The cost of war is much greater than bullets, fuel and food. The real cost is lives turned upside down and inside out. Yet we continue to send our people back where few want us and fewer appreciate our sacrifice.

I served for thirty years, spanning the Vietnam, Cold and Gulf Wars. I served proudly and I hope well. No time during those thirty years and the decades since was America’s military not committed to dangerous, if not deadly, duty.

And how do we thank our veterans? By ignoring their physical and psychological needs. By eroding benefits promised for years of service. By parading them out as rent-a-crowds for this or that politician. By running away when domestic politics overbalances the nation’s debt to men and women whose bodies and lives have been shattered—continue to be shattered—in her service.

Is anyone paying attention?

Twenty-five years … and counting.

Stolen Valor

blurbrain.com

blurbrain.com

“A federal appeals court on Monday tossed out a veteran’s conviction for wearing military medals he didn’t earn, saying it was a form of free speech protected by the Constitution,” reports military.com.

That is not just wrong, it’s fraudulent.

The 2007 Stolen Valor Act outlawed falsely claiming military accomplishments, but the U.S. Supreme Court struck it down in 2012 as a violation of free speech protections. A subsequent law made it a crime to profit financially by lying about military service.

Why can’t I affix “Dr.” or “Rev.” to my name, so long as I don’t prescribe medicine or perform weddings?

We have lost it as a culture when we allow people to lie about their experiences and qualifications with impunity. I realize judges can’t see that because lawyers are professional liars, but we should be confident a vet wearing a Bronze Star or Purple Heart actually earned it. If not, we begin to suspect that they’re all frauds.

That’s not fair to the men and women who earned those honors.

Book Review: Nefertiti’s Heart by A. W. Axley (Three Stars)

Book Review: Nefertiti’s Heart (Artifact Hunters #1) by A. W. Axley

Three Stars

“Crowbars are great for working out parental issues.”

I originally marked this as a young readers’ book. Oh no. It was pornographic enough that, despite its being a well-constructed and well-told tale, I won’t be reading more of this series. And mostly it’s unnecessary.

About the good stuff: Axley takes us right into the protagonist’s head and we’re comfortable fighting her fights, feeling her pain and sharing her victories. Leavened with humor. Good job.

Quibbles: Too short an interval lapses for the villain to worm his way into the heart of subsequent victims. His notes decry how long it takes, but according to the book’s chronology it’s a matter of single digit days. Alternate reality or not, if you bare handedly plug an electrically hot conductor into a battery pack (and fry whoever is wearing said battery pack) odds are you will be fried too.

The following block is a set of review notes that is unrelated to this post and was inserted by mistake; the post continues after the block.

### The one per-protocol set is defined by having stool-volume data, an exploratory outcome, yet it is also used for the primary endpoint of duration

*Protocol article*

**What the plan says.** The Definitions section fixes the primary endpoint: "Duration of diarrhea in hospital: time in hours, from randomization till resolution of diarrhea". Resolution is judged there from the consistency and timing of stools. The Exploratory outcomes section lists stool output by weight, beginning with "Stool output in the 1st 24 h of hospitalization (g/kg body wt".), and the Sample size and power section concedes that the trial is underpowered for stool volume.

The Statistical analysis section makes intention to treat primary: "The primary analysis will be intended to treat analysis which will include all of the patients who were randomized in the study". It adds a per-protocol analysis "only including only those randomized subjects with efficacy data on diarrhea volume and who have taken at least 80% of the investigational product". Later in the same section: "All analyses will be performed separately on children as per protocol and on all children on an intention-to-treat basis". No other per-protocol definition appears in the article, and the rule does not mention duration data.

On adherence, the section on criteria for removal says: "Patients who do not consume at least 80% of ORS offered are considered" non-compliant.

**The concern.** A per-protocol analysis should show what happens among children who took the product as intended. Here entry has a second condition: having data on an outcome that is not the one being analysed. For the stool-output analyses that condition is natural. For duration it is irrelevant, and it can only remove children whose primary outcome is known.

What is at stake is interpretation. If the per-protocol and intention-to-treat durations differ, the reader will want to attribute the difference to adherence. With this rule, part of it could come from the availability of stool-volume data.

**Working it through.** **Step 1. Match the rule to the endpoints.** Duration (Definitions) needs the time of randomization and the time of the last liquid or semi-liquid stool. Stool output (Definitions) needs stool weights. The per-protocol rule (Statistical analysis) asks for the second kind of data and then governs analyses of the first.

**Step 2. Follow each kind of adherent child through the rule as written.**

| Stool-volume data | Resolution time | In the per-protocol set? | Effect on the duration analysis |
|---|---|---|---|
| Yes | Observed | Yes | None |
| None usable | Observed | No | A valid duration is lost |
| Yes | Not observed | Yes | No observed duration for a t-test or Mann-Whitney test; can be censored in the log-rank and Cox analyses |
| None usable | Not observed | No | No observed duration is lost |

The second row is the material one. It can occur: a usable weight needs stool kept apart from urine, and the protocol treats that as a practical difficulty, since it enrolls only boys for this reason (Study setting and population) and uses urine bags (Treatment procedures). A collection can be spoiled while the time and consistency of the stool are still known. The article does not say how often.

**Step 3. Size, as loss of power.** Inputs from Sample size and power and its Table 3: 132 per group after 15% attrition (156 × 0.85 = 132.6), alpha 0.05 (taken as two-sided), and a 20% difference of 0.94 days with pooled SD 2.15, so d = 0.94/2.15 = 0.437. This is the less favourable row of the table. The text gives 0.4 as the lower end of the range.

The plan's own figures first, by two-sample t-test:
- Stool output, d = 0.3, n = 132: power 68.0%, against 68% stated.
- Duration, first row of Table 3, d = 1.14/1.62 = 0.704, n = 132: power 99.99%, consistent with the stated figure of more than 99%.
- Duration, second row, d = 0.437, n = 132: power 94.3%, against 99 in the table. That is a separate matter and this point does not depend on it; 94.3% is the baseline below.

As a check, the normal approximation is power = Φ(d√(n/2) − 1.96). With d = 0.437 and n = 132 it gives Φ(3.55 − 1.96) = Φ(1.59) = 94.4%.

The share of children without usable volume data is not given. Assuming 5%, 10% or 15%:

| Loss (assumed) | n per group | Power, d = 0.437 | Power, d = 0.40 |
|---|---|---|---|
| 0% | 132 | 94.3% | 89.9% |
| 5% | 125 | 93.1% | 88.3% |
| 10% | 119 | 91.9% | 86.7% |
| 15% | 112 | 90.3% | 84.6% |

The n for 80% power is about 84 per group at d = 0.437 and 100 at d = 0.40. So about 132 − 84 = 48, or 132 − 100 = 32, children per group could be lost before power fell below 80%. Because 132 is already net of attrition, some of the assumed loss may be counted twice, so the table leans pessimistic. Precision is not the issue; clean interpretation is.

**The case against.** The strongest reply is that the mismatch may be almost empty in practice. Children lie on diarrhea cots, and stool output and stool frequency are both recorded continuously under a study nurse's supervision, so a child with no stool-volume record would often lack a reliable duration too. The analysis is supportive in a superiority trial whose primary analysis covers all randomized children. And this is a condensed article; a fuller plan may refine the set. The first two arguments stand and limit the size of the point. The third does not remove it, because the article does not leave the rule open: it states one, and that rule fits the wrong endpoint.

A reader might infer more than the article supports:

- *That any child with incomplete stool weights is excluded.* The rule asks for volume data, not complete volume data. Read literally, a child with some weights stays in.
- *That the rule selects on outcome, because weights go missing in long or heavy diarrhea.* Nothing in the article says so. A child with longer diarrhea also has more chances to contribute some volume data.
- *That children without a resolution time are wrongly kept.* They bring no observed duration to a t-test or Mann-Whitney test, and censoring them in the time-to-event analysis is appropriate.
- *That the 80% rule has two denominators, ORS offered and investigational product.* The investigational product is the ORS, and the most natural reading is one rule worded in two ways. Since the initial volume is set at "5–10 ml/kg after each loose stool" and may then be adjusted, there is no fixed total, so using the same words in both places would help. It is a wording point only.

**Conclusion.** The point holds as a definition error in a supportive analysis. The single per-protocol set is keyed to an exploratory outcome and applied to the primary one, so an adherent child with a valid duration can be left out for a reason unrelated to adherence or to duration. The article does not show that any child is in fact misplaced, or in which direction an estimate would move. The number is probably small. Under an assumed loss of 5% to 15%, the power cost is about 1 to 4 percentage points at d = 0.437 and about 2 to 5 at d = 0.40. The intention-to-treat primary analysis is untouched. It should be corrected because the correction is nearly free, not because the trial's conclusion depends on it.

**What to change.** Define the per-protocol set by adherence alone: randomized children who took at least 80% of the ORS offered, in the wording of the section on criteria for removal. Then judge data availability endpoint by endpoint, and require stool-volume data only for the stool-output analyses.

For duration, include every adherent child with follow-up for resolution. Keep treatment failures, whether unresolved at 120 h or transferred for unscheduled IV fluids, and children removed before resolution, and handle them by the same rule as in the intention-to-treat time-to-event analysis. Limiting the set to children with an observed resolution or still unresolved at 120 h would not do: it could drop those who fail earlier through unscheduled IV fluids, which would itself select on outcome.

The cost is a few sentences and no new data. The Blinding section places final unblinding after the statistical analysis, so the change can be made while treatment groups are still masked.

Nice cover art.

As I said I won’t be back, but others may not be so put off.

I Wonder

dawe plexus 27

=========©gabriel dawe========

On August 25, 2012 Voyager I passed through the heliopause to become the first manmade object to enter interstellar space. Last week I read Einstein’s The Theory of Relativity and Other Essays. Saturday Treva and I viewed the WONDER exhibition at the Renwick Gallery in Washington, D. C.

How do these events connect? Reading Einstein set me thinking about Voyager I because he claims real physics only applies in interstellar space—far from the interference of stars and the debris fields (including planets) which orbit them. Reflecting on questions of weight versus inertia, and reality versus theory, and art, I came to realize how little we know—about ourselves, about everything.

Avoiding math that would hurt my head, I understand that the great physics question of two last centuries was reconciling gravity and inertia. Einstein says the force that keeps an object at rest (or continuing in the direction it’s already going) is not the same as the force that apparently is pulling it downward from the surface of the earth. Yet they act simultaneously on everything.

Out beyond Voyager it’s empty and cold, but not dark. If you were riding on Voyager, you’d see all the stars we see—probably better. How does the light get there? Photons? Even way out there the mass of our Sun and other stars would tug on you. How? We don’t know.

Until late in the nineteenth century, scientists still referred to aether (not the chemical diethyl ether) as the material which filled space and carried light, gravity, etc. because they couldn’t figure out how light and gravity could cross nothing. Think about it. Before the concept of the photon as a massless carrier of light energy, scientists had no way to explain a phenomena we all experience daily. Even still, no one’s seen a photon. We just see the effects of their presence. Very pretty effects sometimes. As Gabriel Dawes’ plexus art at the Renwick or Crystal Bridges Galleries (above) illustrates.

Gravity poses the same problem. Scientists think/hope there may be gravitons that similarly “mediate” gravity. But there are problems with that idea. Too deep for me.

I look up at a night sky. How does light travel through nothing, unmeasurable unless it interacts with something, until it interacts with my retina, which sends nerve impulses to my brain, which presents an image to my consciousness (whatever that is), which “I” see as stars?